George Thorogood, above, and The Destroyers’ 27-track “Live in Boston, 1982: The Complete Concert” captures an entire concert, including 12 previously unreleased tracks including performances of “Bad to the Bone” “Who Do You Love?,” and “Cocaine Blues.” It comes out today. (Submitted photo/David Dobson)

“So it was this time period that we did ‘Saturday Night Live.’ We had done European dates with the Rolling Stones in the spring of 1982. So there was a lot going on then, and it was a really good time for us.”

But before all of that — before even the first show at Lane Hall — it was playing baseball during the day and listening to music at night for Mr. Simon and Mr. Thorogood.

“I absorbed it all. I didn’t try to horn in on anything. My brother was playing drums. We had the basement, and how my parents had the patience for the noise, I never did understand how they did that,” Mr. Simon said.

“It was my brother’s idea to get a drum set, and I just did whatever he did. I followed him around like you do. And so you had two kids in basically a five-room house trying to learn how to play drums, just playing along with records. So you have that kind of noise, but not for one kid, but two kids.

“Years later, I asked my mother, ‘How in the world did you ever put up with that?’ She said, ‘Because I loved every minute of it, and I knew where you were.’”

After a couple of years of not seeing Mr. Thorogood, Mr. Simon got a surprise call one summer night in 1973 that would change his life.

“I had never played in any bands, but I got a call from George. He goes, ‘Hey, Jeff. What are you up to?’ At that time, I was working at a golf course (in Pike Creek), but I was working at night, monitoring the irrigation system because some stone had got into the irrigation system. So we had to drive around and see where the stone was clogging things up and take it apart and fix it,” Mr. Simon recalled.

“He said, ‘If you’re not doing anything, do you still have those drums?’ I said, ‘Yeah.’ He said, ‘Well, bring them over to Ernie’s. We’re having a party, and Brian’s drunk already. Brian McLean, bless his heart, he was another drummer.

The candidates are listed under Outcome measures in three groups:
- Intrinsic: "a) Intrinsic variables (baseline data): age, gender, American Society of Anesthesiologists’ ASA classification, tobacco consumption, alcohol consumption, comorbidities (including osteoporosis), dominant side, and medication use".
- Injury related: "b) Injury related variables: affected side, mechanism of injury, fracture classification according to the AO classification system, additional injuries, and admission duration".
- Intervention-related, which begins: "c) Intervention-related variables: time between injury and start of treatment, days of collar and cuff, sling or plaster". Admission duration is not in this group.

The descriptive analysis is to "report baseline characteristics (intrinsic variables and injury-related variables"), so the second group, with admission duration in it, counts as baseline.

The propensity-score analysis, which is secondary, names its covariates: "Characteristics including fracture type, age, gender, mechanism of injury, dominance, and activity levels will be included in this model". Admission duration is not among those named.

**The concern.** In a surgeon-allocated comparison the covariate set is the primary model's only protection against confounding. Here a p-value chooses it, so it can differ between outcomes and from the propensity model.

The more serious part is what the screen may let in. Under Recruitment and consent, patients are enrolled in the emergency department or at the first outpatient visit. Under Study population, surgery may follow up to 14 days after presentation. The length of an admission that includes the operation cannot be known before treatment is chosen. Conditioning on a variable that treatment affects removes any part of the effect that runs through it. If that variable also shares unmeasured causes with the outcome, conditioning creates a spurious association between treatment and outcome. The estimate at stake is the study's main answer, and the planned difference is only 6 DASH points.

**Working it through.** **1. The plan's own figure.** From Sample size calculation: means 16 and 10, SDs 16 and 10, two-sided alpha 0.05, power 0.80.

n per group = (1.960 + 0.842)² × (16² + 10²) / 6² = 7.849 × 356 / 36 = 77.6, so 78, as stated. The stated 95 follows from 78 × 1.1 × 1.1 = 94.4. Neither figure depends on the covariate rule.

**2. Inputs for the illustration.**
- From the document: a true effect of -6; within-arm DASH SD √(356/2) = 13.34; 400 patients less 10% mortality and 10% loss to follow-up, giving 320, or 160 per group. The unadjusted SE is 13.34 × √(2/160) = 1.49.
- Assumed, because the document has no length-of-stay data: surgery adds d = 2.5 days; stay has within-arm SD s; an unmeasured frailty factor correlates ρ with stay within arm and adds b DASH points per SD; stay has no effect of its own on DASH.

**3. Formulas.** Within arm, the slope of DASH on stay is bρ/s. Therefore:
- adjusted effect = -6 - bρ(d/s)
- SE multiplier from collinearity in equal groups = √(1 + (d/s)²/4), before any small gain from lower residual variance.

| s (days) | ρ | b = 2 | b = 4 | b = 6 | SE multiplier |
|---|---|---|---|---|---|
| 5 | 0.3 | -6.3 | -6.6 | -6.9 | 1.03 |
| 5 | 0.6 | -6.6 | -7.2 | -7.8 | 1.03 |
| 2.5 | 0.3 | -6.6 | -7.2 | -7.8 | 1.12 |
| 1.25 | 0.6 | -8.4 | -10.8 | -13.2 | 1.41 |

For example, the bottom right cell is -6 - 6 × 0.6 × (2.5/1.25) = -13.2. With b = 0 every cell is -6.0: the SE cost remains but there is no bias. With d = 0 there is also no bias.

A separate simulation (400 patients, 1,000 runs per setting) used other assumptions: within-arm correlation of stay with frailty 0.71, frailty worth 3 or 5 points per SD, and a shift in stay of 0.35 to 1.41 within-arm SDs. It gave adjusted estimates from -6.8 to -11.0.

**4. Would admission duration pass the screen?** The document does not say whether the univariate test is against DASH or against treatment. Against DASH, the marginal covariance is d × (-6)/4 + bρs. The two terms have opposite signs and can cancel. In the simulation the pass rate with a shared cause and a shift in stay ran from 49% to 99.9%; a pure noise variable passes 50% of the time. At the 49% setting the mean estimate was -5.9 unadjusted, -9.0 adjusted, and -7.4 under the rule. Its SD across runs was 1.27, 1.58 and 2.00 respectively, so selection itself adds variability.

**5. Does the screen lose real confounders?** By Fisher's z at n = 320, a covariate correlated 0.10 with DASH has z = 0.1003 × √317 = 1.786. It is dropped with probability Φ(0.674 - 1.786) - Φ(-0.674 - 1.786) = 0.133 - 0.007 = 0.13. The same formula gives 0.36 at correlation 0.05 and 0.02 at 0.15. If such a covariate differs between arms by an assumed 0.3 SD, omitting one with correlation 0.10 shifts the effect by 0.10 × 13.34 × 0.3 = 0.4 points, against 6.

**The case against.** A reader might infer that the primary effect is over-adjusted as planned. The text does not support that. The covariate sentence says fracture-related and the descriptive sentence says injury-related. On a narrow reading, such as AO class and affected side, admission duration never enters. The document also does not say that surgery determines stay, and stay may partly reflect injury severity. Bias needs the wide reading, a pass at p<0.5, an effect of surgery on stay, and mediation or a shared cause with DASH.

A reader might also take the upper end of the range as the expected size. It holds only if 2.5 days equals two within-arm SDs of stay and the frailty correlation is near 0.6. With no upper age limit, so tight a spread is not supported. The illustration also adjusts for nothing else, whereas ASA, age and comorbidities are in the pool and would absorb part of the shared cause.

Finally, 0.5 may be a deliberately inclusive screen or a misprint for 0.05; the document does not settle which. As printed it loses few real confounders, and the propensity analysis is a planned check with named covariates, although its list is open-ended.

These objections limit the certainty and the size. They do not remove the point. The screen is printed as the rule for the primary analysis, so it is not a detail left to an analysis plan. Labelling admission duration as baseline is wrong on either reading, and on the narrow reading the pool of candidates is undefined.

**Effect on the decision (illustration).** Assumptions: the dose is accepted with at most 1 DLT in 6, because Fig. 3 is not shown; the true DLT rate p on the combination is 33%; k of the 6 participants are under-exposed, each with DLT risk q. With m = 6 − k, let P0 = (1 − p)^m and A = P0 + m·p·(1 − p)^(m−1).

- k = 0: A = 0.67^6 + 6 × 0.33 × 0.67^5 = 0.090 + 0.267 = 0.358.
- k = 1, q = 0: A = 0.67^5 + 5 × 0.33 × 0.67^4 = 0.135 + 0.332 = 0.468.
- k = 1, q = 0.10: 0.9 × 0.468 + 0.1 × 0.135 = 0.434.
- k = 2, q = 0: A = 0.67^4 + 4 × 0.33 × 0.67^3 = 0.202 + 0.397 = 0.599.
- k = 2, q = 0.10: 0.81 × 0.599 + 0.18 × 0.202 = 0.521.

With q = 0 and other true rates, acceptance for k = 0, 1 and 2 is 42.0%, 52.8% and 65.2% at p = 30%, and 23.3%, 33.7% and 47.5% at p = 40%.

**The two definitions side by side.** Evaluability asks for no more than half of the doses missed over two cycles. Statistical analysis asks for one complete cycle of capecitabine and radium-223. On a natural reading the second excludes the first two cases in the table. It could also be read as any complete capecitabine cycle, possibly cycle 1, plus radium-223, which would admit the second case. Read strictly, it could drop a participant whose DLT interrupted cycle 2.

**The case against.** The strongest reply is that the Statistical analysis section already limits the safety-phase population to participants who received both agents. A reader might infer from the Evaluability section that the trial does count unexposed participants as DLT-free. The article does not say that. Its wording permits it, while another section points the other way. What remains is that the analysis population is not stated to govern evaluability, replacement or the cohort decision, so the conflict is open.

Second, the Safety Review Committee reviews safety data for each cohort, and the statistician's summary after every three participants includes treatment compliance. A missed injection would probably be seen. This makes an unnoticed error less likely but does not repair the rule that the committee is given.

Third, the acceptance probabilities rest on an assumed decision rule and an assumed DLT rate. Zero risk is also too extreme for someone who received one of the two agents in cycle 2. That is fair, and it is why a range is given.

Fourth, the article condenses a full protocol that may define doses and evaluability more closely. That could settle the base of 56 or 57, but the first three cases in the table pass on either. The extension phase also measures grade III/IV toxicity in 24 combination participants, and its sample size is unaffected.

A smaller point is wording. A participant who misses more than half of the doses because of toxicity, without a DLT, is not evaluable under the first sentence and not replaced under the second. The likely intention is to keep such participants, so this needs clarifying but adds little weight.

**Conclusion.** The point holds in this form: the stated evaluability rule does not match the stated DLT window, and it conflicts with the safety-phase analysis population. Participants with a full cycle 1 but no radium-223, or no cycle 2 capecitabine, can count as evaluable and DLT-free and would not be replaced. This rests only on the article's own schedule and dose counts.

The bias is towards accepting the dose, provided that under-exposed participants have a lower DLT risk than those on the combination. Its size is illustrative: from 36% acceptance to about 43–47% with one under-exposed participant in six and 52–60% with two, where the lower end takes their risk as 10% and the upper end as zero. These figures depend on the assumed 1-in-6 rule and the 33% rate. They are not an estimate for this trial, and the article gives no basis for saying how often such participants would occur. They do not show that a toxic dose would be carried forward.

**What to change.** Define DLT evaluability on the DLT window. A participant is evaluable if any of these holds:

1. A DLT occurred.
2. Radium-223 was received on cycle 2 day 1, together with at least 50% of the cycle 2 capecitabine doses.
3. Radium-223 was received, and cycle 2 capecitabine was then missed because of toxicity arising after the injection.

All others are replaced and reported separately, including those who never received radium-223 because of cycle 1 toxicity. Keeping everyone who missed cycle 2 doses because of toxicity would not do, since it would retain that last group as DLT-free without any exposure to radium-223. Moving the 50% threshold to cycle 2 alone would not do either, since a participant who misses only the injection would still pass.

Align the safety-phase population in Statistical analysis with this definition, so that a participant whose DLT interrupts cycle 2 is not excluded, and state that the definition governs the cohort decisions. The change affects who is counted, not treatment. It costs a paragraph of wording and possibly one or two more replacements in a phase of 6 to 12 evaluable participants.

“And so I packed up my drums, and we had a blast. We did that a couple of times, just playing the parties, and we got a band together.”

A few months later, the guys got serious and wanted to try this music thing out full time. The news didn’t sit too well with Mr. Simon’s parents.

“I was working for a golf course in Pike Creek Valley. And it was owned by the Robinos. They had another golf course somewhere in lower Delaware, but I’m not sure where it was. That golf course needed a superintendent,” Mr. Simon said.

“So this is the exact time that we’re starting the band. So I’m weighing my options because this job opportunity doesn’t come around every day. So we’re sitting at the dinner table one night with my mom and my dad. And I said, ‘We’re starting this band.’ But I said, ‘Bill, my boss, recommended me for this (golf course) job.’

“My father just looked at me. My dad never really tried to influence me one way or the other. He drove heavy equipment. He worked construction, and we think he might have been dyslexic. He had a sixth grade education. He knew what work was, and he wasn’t afraid of it and knew what needed to be done in order to make a living.

“So he just looked at me, and he goes, ‘Are you sure? A job like that isn’t going to come around every day.’

“I said that I had given it a lot of thought, and I don’t want to go through life wondering if I could have done this because this is what I want to do — play music. I said, ‘I’m just going to do this and throw caution to the wind.’ And that was my decision.